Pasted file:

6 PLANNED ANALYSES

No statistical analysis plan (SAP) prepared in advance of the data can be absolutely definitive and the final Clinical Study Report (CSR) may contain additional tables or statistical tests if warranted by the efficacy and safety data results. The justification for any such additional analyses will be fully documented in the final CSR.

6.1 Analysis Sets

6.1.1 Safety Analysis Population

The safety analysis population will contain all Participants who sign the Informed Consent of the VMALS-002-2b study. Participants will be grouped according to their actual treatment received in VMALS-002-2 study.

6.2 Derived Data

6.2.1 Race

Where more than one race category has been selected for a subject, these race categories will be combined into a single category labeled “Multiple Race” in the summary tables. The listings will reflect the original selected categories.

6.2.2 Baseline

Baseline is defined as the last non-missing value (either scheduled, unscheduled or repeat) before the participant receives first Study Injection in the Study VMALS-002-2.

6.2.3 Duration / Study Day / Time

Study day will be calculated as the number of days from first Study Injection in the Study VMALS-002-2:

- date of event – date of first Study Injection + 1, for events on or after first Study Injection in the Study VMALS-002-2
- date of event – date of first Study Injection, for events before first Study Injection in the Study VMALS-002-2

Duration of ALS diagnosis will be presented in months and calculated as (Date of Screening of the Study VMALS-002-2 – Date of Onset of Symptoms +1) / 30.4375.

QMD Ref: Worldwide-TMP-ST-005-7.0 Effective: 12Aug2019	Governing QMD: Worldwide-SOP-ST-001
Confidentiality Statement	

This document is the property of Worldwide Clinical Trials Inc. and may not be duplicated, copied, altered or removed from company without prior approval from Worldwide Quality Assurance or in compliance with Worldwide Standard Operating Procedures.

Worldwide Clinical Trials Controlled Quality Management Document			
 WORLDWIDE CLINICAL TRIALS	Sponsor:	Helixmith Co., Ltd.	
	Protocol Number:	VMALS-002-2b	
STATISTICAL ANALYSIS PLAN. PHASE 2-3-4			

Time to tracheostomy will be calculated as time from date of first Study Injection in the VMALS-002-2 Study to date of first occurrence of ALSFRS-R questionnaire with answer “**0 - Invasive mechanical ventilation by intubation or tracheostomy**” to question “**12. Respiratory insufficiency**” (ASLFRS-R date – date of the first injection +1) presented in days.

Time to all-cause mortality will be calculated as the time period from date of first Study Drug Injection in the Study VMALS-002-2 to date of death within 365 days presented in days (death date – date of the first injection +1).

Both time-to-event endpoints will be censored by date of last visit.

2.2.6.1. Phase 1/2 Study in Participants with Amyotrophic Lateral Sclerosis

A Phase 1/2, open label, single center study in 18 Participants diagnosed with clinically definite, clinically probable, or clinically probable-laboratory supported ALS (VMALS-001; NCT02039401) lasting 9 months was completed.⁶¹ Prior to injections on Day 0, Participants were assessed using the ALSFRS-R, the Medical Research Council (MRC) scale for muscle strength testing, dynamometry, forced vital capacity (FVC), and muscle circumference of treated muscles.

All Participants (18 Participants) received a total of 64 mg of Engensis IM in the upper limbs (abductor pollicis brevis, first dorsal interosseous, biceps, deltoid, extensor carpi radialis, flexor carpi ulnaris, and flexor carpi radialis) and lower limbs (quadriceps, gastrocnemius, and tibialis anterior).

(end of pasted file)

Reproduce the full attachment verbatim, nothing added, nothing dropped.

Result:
6 PLANNED ANALYSES

No statistical analysis plan (SAP) prepared in advance of the data can be absolutely definitive and the final Clinical Study Report (CSR) may contain additional tables or statistical tests if warranted by the efficacy and safety data results. The justification for any such additional analyses will be fully documented in the final CSR.

6.1 Analysis Sets

6.1.1 Safety Analysis Population

The safety analysis population will contain all Participants who sign the Informed Consent of the VMALS-002-2b study. Participants will be grouped according to their actual treatment received in VMALS-002-2 study.

6.2 Derived Data

6.2.1 Race

Where more than one race category has been selected for a subject, these race categories will be combined into a single category labeled “Multiple Race” in the summary tables. The listings will reflect the original selected categories.

6.2.2 Baseline

Baseline is defined as the last non-missing value (either scheduled, unscheduled or repeat) before the participant receives first Study Injection in the Study VMALS-002-2.

6.2.3 Duration / Study Day / Time

Study day will be calculated as the number of days from first Study Injection in the Study VMALS-002-2:

- date of event – date of first Study Injection + 1, for events on or after first Study Injection in the Study VMALS-002-2
- date of event – date of first Study Injection, for events before first Study Injection in the Study VMALS-002-2

Duration of ALS diagnosis will be presented in months and calculated as (Date of Screening of the Study VMALS-002-2 – Date of Onset of Symptoms +1) / 30.4375.

QMD Ref: Worldwide-TMP-ST-005-7.0 Effective: 12Aug2019	Governing QMD: Worldwide-SOP-ST-001
Confidentiality Statement	

This document is the property of Worldwide Clinical Trials Inc. and may not be duplicated, copied, altered or removed from company without prior approval from Worldwide Quality Assurance or in compliance with Worldwide Standard Operating Procedures.

Worldwide Clinical Trials Controlled Quality Management Document			
 WORLDWIDE CLINICAL TRIALS	Sponsor:	Helixmith Co., Ltd.	
	Protocol Number:	VMALS-002-2b	
STATISTICAL ANALYSIS PLAN. PHASE 2-3-4			

Time to tracheostomy will be calculated as time from date of first Study Injection in the VMALS-002-2 Study to date of first occurrence of ALSFRS-R questionnaire with answer “**0 - Invasive mechanical ventilation by intubation or tracheostomy**” to question “**12. Respiratory insufficiency**” (ASLFRS-R date – date of the first injection +1) presented in days.

Time to all-cause mortality will be calculated as the time period from date of first Study Drug Injection in the Study VMALS-002-2 to date of death within 365 days presented in days (death date – date of the first injection +1).

Both time-to-event endpoints will be censored by date of last visit.

2.2.6.1. Phase 1/2 Study in Participants with Amyotrophic Lateral Sclerosis

A Phase 1/2, open label, single center study in 18 Participants diagnosed with clinically definite, clinically probable, or clinically probable-laboratory supported ALS (VMALS-001; NCT02039401) lasting 9 months was completed.⁶¹ Prior to injections on Day 0, Participants were assessed using the ALSFRS-R, the Medical Research Council (MRC) scale for muscle strength testing, dynamometry, forced vital capacity (FVC), and muscle circumference of treated muscles.

All Participants (18 Participants) received a total of 64 mg of Engensis IM in the upper limbs (abductor pollicis brevis, first dorsal interosseous, biceps, deltoid, extensor carpi radialis, flexor carpi ulnaris, and flexor carpi radialis) and lower limbs (quadriceps, gastrocnemius, and tibialis anterior).